In 1913 the Romanovs celebrated their tercentenary and Genrikh was amnestied. He moved to Petersburg, where Nikolai Podvoisky, a newspaper editor who became the first Bolshevik minister for the armed forces, impressed by his connections to the Sverdlovs and by his eagerness to please, found him work in the health insurance office of the Putilov steelworks. Podvoisky was a fruitful contact: he was the brother-in-law of two future Cheka chiefs, Kedrov and Artuzov. Iagoda secured even better connections by marrying in 1914 Ida Averbakh, Iakov Sverdlov’s niece and the daughter of his possible childhood benefactor. Ida was intelligent, but too unprepossessing to reject such a lowly suitor as Iagoda. For Genrikh, however, she was a catch; her ambitious brother Leopold Averbakh would dominate Soviet literary politics.

In 1915 Iagoda was conscripted. He rose to lance corporal, was wounded, and discharged. When revolution broke out, Iagoda joined the Bolsheviks, backdating his membership to 1907. Just before his death in 1919, Iakov Sverdlov wrote to image recommending Iagoda for the Cheka rank and file. image valued reliability above education or intellect and quickly promoted Iagoda. Sverdlov had also found Iagoda work in the Supreme Military Inspectorate. In disputes between Trotsky and Stalin over military policy, Sverdlov’s military inspectorate took Stalin’s side. Iagoda was soon editing with Stalin a soldier’s edition of Pravda. He was now indissolubly linked to Stalin and to the Cheka.

Like Stalin, Iagoda traveled all over Russia, inspecting the military from the safety of the rear. Iagoda also had a post in the Commissariat for Foreign Trade, where he befriended a con man, Aleksandr Lurié. Lurié and Iagoda both had sticky fingers and Lurié interested Iagoda in everything foreign, from fine wines and dildos to literature and spies. Iagoda rescued Lurié from prisons in Russia and Germany, and Lurié helped Iagoda profit from lucrative concessions, notably the diamond trade. The Cheka and Foreign Trade Commissariat were linked since one confiscated the valuables which the other sold abroad for hard currency. What marked out Iagoda from image and Menzhinsky was that he was corrupt and acquisitive. This did not disqualify him in Stalin’s eyes. Quite the contrary: a Iagoda vulnerable to blackmail was more malleable. Without intellectual distinction or convictions, Iagoda fitted the mold of Stalin’s acolytes. He intuited the wishes of his masters, he questioned nothing, and he worked tirelessly day and night.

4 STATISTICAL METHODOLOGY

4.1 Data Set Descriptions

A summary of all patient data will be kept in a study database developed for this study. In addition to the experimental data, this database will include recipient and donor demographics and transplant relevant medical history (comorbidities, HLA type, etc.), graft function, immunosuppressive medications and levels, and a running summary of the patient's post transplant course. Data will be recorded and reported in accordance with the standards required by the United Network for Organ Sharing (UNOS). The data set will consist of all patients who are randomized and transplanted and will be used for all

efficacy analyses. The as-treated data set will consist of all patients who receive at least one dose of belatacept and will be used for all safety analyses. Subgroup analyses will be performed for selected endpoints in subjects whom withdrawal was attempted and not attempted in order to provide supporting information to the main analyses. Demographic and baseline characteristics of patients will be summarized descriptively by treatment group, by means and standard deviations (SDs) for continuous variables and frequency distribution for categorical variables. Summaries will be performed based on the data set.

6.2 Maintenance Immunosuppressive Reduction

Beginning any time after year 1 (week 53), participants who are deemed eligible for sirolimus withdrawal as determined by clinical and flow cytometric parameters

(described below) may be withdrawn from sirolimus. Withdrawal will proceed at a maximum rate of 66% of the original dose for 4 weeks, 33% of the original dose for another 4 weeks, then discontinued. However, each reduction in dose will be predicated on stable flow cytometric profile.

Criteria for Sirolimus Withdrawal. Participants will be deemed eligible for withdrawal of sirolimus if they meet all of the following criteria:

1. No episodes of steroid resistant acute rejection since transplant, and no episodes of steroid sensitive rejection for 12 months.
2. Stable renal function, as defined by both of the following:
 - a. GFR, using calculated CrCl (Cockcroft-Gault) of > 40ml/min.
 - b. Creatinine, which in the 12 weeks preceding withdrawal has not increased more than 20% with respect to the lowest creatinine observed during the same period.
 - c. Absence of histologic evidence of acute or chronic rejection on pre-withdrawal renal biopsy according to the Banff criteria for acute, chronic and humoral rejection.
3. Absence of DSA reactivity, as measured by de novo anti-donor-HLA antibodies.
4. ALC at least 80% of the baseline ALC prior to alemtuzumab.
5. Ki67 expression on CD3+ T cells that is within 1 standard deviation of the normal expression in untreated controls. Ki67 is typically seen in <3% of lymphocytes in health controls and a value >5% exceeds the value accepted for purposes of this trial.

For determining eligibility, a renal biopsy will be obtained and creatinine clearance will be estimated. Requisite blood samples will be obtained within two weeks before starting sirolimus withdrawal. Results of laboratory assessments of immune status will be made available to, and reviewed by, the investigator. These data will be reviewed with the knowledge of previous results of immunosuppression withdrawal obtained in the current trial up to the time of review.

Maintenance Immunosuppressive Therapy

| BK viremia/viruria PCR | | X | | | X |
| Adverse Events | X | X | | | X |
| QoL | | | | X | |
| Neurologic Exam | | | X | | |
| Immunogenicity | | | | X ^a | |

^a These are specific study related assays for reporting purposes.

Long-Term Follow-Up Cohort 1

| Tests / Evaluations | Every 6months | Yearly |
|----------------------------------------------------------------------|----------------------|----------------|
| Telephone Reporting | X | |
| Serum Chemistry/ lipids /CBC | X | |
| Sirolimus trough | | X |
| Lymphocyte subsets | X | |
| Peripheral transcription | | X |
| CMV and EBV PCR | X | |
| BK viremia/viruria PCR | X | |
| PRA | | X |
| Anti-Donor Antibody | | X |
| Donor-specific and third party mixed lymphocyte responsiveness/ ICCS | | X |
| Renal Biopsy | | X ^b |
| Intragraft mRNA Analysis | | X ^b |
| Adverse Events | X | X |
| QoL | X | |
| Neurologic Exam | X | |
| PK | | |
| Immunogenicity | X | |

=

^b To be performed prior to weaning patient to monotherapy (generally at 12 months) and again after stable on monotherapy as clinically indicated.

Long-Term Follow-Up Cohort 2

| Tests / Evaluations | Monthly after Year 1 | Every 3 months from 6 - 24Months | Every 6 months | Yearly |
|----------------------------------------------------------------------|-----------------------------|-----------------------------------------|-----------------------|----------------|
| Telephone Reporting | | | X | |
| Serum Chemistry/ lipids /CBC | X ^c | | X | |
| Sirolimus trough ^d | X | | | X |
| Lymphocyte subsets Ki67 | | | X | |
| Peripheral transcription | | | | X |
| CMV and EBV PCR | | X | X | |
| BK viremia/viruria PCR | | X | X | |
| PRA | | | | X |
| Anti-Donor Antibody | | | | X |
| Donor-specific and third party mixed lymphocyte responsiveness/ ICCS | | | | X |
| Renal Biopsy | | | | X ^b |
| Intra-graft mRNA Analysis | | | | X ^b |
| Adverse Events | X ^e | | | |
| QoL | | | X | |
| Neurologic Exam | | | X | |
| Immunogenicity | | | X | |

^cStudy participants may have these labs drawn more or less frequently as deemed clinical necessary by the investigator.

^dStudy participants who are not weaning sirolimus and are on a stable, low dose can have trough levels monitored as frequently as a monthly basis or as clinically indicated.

Iagoda also came to Lenin’s attention as he knew a lot about medicine and was expert at finding sanatoria where Bolshevik leaders could get their overtaxed hearts and minds treated. Iagoda’s links with doctors, some of whom he intimidated into committing murder, would make him indispensable to Stalin.

As the civil war ended, Iagoda rose to the top of the Cheka. On June 6, 1921, image wrote to Unszlicht: “I suggest that Comrade Iagoda should be appointed deputy to Comrade Menzhinsky, who because of his health needs to have a limit on his working hours in the Cheka.” Soon Iagoda was on warm terms with both image and Menzhinsky, whom he treated with perhaps genuine affection: “Dear Viacheslav Rudolfovich, I am sending a cab driver with a fur coat [confiscated from a detainee]. I think you may need it. On the whole, it’s quiet in the republic. . . . I’m not writing to you, and I shan’t do so, about cases and new appointments, I’m told it has a bad effect on the health. . . . G. Iagoda.” 8

When Stalin became general secretary, Iagoda grasped that the Georgian would succeed Lenin. He began reporting to Stalin directly, bypassing the GPU’s channels and playing deftly on Stalin’s suspicions.9 Iagoda also curried favor with Stalin’s cronies such as Voroshilov.

When the Cheka faced peacetime contraction, its salaries paid late, its uniforms and rations withheld, Iagoda lobbied for money. He had an accountant certify that the GPU’s financial position was “catastrophic” and scared the government with the prospect of “mass desertion” from its ranks, “incidents of demoralization, bribe-taking and other sins.” Such energy made Iagoda liked by both image and the lower ranks. He was good at fund-raising; he arrested persons who had wealthy relatives in neighboring states such as Latvia, where Russian exiles had little legal protection, and extorted ransoms.10 Stalin was also impressed by Iagoda’s manipulation of displaced persons: White Cossack refugees in Bulgaria and Turkey fell for Iagoda’s reassurances of amnesty if they went back to their ravaged farms. Helped by the Bulgarian secret police, Iagoda filtered out anticommunists and suspected spies from the returning Cossacks before resettling them and persuaded the League of Nations to bear the costs. OGPU obtained experience that would be used more ruthlessly when many more Cossacks were repatriated after the Second World War.